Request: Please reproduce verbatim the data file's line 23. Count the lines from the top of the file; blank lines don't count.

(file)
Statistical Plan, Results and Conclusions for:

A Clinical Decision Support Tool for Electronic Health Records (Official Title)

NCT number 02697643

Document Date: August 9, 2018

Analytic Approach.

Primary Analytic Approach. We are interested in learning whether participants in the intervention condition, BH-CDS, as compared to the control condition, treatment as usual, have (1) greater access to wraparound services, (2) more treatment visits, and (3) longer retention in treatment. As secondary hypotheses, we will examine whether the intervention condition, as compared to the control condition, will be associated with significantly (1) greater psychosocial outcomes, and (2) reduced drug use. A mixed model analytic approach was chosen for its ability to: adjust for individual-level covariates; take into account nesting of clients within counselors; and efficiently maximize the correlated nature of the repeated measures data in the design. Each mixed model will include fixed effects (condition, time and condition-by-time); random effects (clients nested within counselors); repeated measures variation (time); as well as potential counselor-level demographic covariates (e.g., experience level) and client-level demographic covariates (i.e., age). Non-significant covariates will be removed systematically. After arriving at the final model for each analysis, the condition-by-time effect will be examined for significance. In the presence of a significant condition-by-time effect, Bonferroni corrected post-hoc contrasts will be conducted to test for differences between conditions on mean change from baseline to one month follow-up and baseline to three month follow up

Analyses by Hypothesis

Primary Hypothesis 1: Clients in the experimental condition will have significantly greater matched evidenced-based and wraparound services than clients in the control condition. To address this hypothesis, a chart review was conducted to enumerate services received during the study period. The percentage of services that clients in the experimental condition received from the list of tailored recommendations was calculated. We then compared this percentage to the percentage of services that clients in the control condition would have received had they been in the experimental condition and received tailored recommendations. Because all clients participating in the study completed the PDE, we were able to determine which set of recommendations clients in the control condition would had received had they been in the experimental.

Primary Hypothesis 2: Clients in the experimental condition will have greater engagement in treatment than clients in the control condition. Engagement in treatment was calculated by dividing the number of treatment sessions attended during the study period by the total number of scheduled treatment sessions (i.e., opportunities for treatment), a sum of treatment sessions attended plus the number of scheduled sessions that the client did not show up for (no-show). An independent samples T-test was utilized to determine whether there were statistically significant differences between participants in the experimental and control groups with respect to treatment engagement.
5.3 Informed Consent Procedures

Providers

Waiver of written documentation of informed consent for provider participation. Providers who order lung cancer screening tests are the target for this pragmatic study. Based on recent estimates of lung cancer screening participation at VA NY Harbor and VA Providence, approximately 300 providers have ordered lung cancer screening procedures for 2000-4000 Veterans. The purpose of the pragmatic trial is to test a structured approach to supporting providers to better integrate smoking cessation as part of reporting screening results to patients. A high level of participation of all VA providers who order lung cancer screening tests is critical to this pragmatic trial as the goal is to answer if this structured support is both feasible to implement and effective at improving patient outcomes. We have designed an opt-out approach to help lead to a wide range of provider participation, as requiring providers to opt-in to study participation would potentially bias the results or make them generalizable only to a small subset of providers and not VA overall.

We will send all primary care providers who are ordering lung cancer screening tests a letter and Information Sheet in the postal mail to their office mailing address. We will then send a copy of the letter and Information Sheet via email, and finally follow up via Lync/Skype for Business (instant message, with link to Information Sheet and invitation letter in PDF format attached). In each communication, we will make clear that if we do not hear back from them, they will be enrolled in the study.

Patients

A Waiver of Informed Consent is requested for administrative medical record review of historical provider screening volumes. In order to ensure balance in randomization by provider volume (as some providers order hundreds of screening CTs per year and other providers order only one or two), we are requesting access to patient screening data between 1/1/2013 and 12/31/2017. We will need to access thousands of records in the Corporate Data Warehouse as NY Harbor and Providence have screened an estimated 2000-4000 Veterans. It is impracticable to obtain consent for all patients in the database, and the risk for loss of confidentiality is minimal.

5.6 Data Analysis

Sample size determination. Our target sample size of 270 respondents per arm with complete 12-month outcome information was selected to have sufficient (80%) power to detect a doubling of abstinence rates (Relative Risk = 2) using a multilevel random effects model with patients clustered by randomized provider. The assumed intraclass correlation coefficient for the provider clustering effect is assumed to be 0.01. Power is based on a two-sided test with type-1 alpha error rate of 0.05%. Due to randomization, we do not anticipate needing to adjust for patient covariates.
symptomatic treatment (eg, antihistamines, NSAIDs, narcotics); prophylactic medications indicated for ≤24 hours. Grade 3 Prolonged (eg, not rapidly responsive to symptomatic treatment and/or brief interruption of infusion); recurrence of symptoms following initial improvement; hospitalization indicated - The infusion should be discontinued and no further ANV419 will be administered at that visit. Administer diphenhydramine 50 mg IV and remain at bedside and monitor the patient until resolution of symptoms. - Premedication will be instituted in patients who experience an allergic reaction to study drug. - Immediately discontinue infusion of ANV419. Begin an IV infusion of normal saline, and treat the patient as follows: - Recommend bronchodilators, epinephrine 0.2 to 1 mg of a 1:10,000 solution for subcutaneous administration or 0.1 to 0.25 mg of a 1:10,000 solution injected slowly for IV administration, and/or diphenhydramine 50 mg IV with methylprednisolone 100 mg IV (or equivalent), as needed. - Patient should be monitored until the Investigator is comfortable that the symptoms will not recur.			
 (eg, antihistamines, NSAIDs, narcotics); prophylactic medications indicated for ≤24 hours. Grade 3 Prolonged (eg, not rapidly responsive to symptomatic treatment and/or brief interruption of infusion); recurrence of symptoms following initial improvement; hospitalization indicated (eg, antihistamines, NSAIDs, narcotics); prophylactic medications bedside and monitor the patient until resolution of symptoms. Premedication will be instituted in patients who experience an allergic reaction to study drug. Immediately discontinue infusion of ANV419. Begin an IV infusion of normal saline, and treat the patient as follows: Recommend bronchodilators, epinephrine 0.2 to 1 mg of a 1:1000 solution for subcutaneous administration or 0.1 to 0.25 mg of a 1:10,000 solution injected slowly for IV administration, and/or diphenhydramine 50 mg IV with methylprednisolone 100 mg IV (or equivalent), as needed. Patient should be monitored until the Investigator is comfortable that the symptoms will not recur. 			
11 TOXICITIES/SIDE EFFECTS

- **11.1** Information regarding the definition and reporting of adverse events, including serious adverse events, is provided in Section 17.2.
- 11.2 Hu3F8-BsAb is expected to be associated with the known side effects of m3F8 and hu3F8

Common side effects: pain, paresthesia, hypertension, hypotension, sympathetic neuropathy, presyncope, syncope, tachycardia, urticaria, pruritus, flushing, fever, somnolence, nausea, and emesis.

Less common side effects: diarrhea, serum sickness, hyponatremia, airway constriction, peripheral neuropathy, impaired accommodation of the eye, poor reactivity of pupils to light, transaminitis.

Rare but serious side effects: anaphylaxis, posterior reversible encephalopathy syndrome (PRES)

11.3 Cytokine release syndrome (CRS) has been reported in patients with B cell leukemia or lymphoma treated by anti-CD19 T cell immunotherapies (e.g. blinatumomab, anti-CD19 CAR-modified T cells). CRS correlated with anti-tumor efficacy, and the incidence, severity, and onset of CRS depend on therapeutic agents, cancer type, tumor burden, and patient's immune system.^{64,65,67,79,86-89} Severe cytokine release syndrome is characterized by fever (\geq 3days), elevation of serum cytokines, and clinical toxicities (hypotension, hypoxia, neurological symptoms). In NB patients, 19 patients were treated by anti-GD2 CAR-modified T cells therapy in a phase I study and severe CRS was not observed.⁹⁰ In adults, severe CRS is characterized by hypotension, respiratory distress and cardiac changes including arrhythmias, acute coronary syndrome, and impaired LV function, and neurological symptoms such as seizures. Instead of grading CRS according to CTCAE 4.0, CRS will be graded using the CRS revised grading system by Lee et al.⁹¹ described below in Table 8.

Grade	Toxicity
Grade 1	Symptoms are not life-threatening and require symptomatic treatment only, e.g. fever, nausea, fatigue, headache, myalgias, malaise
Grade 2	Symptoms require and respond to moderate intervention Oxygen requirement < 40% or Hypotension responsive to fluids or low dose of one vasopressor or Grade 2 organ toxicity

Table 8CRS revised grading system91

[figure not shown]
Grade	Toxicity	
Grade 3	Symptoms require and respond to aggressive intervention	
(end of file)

Common side effects: pain, paresthesia, hypertension, hypotension, sympathetic neuropathy, presyncope, syncope, tachycardia, urticaria, pruritus, flushing, fever, somnolence, nausea, and emesis.